Now, after the city lost in the district and appeals courts, the Supreme Court will hear Grants Pass’s final appeal and make a final decision.

It should not be controversial to say that arresting or ticketing people who have no choice but to sleep outside is cruel and unusual punishment. My organization, the National Homelessness Law Center, recently released survey findings with the Housing Narrative Lab recently on the state of public opinion surrounding the case and related attempts to arrest, fine, and ticket people who experience unsheltered homelessness. The study, conducted by Lake Research Partners, encompassed 1,302 adults across the country. It found that most people connect the high costs of housing with homelessness and 72 percent reject jailing, ticketing, and fining people for sleeping outside if there's no shelter available. Almost three out of five people have been homeless or know someone who has experienced homelessness.

If the Court rules against Grants Pass, cities will be prevented from punishing people for sleeping outside when they have nowhere else to safely sleep. That’s one reason many other cities are keenly following this case or weighing in with their own briefs supporting Grants Pass, as San Francisco, Los Angeles, and Phoenix have already done. Those three cities (and surrounding areas) alone represent a homeless population of more than 88,500.

If the Court rules in favor of Grants Pass, striking down the 9th Circuit opinion, it will do nothing to end or alleviate homelessness. Instead, it will allow cities off the hook, permitting them to punish people for existing in public places even when the cities have failed to ensure that everyone has a safe place to sleep. This will make homelessness worse.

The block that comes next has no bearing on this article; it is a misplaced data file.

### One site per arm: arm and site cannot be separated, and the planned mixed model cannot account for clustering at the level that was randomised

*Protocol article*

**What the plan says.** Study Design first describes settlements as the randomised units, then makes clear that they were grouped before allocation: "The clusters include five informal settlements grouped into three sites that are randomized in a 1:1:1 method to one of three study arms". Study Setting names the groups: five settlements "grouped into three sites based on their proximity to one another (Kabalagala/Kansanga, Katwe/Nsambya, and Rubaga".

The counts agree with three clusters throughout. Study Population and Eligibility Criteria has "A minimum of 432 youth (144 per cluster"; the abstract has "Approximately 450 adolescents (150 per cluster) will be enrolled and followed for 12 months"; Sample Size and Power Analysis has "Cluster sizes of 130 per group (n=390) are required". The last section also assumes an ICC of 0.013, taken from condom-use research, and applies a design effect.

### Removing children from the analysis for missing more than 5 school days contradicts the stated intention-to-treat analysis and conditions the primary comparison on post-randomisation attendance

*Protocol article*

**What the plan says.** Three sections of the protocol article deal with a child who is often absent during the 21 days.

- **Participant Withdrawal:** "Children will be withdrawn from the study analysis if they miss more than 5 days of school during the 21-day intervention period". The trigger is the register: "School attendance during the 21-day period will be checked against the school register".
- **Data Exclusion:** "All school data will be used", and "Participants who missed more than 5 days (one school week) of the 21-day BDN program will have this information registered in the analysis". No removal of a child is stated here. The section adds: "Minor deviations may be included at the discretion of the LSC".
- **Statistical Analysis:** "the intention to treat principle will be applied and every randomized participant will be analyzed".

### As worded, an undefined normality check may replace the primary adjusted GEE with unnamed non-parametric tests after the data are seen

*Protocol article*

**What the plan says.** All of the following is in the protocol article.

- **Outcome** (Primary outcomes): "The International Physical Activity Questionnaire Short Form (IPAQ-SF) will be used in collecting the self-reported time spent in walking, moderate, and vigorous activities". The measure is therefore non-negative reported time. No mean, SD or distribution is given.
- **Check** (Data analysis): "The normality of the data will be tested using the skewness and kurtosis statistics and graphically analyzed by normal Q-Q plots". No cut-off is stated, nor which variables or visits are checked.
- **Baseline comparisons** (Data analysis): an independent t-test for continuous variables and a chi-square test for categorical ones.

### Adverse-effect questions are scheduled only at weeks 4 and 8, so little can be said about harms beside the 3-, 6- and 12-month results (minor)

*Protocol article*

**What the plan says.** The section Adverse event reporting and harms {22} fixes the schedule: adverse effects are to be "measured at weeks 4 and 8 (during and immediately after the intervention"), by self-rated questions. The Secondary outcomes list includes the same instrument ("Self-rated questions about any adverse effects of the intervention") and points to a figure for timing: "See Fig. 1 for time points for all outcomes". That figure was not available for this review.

Last month, Florida joined more than a dozen other states to introduce laws that ban sleeping outside. Shortly after, Kentucky’s legislature passed a bill that enables property owners to use deadly force against unhoused people on their property without facing criminal consequences.

These practices, which punish the most vulnerable for their lack of shelter, are now in the spotlight. Those siding with Grants Pass would have you believe that nothing can be done, or that solving the problem is too hard or too expensive to be within reach. This could result in a race to the bottom, with municipalities across the country choosing to combat homeless people rather than homelessness.

But the cities that have attempted to tackle this issue in a meaningful way show that progress is indeed possible. In Miami, for example, which was under a federal ruling for more than two decades prohibiting the use of jail cells and fines as a response to homelessness, the county funded housing and services. It reduced homelessness by 90 percent.

Milwaukee County implemented a housing-first program nearly a decade ago, which resulted in a 92 percent decrease in its homeless population.

And Houston, the fourth-most populous city in the nation, provided more than 25,000 homeless people with apartments and houses between 2011 and 2022, reducing homelessness by 64 percent. We cannot simply continue to turn to the justice system to solve social services problems. Doing so is not only relying on the wrong tool for the job, but it violates one of our most fundamental rights as Americans. The solution to homelessness is safe, decent, and affordable housing for everybody and we must ensure that all our neighbors have the housing they need to thrive.